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What the tentative SAG-AFTRA deal means for the entertainment industry


As word spread yesterday that the strike by Hollywood actors would end after 118 days, performers expressed relief and celebration across social media and in public. Here's actor Jeremy Allen White finding out that the strike ended while doing a red carpet interview with Access Hollywood for his new film, "The Iron Claw."


JEREMY ALLEN WHITE: Very, very happy the strike is over just now. It's crazy. Here we are. I'm ready.

SUMMERS: The new deal, negotiated by the Alliance of Motion Picture and Television Producers and SAG-AFTRA, the union representing Hollywood actors, stunt performers, voiceover actors and dancers, must still be ratified by members of the union. And we should note that NPR News staffers are also members of SAG-AFTRA, but we broadcast journalists are under a different contract, and we were not part of this strike. Here to answer questions around what is hopefully a new deal is Eric Deggans, NPR's TV critic and media analyst. Hey there.


SUMMERS: So, Eric, what can you tell us about this new agreement? Does Hollywood think it was worth this long work stoppage?

DEGGANS: Well, the leadership of the actors union and members of the negotiating committee seemed really pleased with what they worked out. And there's a general sense that the union succeeded by holding out until it could get a deal addressing many of the concerns of its members. The union has said the new contract is valued at more than a billion dollars. The Alliance of Motion Pictures and Television Producers, which represented Hollywood studios, has said it provided the largest increase in minimum wages for actors in 40 years, along with new payments for streaming and rules about how they use artificial intelligence. I think we're going to learn more about this once the SAG-AFTRA board reviews it, reportedly tomorrow. And then union members still need to ratify it.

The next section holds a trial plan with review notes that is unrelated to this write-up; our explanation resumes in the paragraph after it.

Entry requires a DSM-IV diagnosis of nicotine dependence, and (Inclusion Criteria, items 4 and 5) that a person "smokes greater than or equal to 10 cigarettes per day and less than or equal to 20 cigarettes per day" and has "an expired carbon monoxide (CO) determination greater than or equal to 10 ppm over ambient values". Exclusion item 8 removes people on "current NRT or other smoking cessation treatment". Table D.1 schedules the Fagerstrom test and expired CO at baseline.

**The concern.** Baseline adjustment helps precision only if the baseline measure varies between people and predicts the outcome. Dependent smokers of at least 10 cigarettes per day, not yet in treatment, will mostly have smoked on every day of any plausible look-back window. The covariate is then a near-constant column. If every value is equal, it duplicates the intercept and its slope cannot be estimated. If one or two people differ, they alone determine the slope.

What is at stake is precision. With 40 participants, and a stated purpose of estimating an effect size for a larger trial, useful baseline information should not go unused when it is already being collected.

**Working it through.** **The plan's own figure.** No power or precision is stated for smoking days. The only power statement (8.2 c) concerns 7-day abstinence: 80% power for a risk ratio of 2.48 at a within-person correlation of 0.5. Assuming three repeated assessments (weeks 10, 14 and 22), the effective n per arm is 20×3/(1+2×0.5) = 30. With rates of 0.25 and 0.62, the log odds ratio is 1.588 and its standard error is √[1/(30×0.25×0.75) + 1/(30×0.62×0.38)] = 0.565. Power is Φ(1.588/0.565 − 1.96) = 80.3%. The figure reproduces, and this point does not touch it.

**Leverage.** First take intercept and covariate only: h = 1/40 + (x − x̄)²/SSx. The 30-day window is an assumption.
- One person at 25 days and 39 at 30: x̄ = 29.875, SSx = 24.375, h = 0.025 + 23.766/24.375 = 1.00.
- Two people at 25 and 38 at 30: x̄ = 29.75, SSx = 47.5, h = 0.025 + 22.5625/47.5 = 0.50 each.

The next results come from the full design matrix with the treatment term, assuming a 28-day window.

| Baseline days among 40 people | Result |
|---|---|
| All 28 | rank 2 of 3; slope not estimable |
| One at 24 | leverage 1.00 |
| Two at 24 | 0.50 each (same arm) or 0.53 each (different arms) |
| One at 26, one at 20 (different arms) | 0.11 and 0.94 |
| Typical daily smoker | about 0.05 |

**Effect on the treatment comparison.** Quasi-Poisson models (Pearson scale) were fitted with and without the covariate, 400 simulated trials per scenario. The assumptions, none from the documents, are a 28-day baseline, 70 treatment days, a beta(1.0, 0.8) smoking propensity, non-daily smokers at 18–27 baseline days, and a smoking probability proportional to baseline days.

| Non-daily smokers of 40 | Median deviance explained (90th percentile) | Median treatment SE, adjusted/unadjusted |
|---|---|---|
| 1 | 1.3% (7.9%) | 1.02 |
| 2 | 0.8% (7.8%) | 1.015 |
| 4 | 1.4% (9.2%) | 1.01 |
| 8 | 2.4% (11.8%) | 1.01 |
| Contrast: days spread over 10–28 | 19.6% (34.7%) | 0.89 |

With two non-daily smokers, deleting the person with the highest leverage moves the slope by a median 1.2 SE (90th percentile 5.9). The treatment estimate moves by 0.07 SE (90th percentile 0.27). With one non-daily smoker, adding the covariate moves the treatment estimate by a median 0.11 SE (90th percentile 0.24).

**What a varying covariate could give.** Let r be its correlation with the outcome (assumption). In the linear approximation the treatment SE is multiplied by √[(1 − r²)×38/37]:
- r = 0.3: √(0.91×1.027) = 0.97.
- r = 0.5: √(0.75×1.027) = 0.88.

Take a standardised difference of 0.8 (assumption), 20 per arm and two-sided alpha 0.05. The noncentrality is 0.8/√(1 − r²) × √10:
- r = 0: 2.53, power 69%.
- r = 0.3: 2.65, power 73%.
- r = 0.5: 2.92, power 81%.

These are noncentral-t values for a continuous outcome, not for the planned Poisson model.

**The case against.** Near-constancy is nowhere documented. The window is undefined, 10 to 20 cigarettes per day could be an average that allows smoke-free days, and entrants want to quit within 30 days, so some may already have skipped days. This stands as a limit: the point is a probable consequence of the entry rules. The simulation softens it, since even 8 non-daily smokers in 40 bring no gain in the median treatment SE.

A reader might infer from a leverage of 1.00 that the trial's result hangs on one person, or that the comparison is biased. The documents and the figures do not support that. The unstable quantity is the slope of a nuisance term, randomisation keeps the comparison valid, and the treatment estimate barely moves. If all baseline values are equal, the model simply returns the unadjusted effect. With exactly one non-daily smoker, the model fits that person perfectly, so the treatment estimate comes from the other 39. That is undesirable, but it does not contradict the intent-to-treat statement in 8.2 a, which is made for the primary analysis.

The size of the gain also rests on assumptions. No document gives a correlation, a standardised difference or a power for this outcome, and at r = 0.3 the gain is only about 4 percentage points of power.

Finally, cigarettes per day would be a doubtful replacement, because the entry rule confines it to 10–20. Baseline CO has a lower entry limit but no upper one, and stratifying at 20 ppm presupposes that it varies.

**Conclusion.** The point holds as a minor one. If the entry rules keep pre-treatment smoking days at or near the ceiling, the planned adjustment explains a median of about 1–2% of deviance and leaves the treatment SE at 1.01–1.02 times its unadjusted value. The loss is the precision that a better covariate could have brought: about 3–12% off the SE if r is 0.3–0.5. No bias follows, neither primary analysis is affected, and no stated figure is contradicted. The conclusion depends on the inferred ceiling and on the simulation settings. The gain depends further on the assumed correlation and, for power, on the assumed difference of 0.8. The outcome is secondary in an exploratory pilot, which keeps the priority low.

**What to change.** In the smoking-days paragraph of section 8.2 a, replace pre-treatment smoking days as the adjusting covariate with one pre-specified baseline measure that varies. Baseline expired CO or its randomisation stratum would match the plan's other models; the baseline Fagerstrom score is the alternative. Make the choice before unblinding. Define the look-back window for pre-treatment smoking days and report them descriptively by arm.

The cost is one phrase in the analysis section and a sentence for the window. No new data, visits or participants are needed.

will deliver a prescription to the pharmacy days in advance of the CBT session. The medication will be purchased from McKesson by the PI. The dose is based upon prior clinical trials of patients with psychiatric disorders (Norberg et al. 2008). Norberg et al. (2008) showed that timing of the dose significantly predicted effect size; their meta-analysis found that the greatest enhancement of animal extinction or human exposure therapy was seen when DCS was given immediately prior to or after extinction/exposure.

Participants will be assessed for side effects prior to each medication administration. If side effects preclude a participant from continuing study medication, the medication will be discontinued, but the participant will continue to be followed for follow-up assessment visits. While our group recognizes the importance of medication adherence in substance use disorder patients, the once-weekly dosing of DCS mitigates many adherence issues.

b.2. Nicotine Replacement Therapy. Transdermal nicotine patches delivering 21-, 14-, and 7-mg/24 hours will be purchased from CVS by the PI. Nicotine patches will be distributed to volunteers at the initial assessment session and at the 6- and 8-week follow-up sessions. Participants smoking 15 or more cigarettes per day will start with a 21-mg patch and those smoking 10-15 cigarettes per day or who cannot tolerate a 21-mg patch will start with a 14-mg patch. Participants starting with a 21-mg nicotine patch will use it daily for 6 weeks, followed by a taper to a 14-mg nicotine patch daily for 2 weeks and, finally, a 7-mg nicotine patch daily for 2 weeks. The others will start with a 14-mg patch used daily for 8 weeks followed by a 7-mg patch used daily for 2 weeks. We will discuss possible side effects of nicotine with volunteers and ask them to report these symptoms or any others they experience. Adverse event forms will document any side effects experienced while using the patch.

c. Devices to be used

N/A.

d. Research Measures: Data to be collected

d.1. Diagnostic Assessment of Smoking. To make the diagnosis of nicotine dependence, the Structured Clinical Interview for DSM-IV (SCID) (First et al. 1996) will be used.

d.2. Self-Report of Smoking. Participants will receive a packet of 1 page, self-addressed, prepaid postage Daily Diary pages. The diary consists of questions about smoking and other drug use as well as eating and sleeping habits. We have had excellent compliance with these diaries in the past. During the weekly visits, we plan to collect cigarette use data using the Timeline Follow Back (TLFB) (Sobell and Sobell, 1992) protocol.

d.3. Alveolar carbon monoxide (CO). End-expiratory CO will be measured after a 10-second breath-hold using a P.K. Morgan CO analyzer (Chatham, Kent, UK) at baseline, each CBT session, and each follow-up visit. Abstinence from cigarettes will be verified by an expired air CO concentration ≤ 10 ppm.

SUMMERS: So when will fans start to see this new deal in action?

DEGGANS: Well, the first thing you're going to see is a lot of your favorite celebrities all over media, talk shows especially, promoting projects that are out now or coming out now, which they couldn't do while on strike. Actors can go back to film festivals like Sundance, Oscars and the Emmys, and award shows will firm up their plans. All of that is going to kick in right away.

SUMMERS: One of the big questions I have - I mean, it's about the work itself. How will these film studios, TV, streaming - how are they going to get things going again after all this time?

DEGGANS: Well, it's not totally clear yet, but there's a hope that since the Writers Guild of America strike ended in late September after 148 days, they've had time to plan how they're going to rev up production. There's also hope that the broadcast TV series can have a shortened series of maybe 13 episodes of new content for popular shows this year. Movies and streaming shows will take a little longer to get going, but I wonder if the public's even going to notice because the flood of new shows didn't slow that much during the strikes. Hopefully, we'll see the quality of shows go up a bit as old favorites come back.

SUMMERS: Yeah. I mean, last thing - is there any hidden fallout to these strikes that perhaps we're only going to start to understand as the dust settles and people are getting back to work?

DEGGANS: Well, I worry about the brain drain. I mean, these strikes didn't just stop actors and writers from working. A lot of people had to stop working, and some of them probably couldn't afford to not get paychecks for as long as these strikes lasted. What TV shows got canceled, and how will that affect the entertainment landscape? And it seems like creators and performers from marginalized groups were just starting to get a lot of projects, significant footholds in the industry. Are we going to still see that level of diversity when everything starts up again? Lots to look for.

SUMMERS: NPR's Eric Deggans. Thank you.

DEGGANS: Thank you.

(SOUNDBITE OF ALICIA KEYS SONG, "GIRL ON FIRE") Transcript provided by NPR, Copyright NPR.

NPR transcripts are created on a rush deadline by an NPR contractor. This text may not be in its final form and may be updated or revised in the future. Accuracy and availability may vary. The authoritative record of NPR’s programming is the audio record.

Eric Deggans is NPR's first full-time TV critic.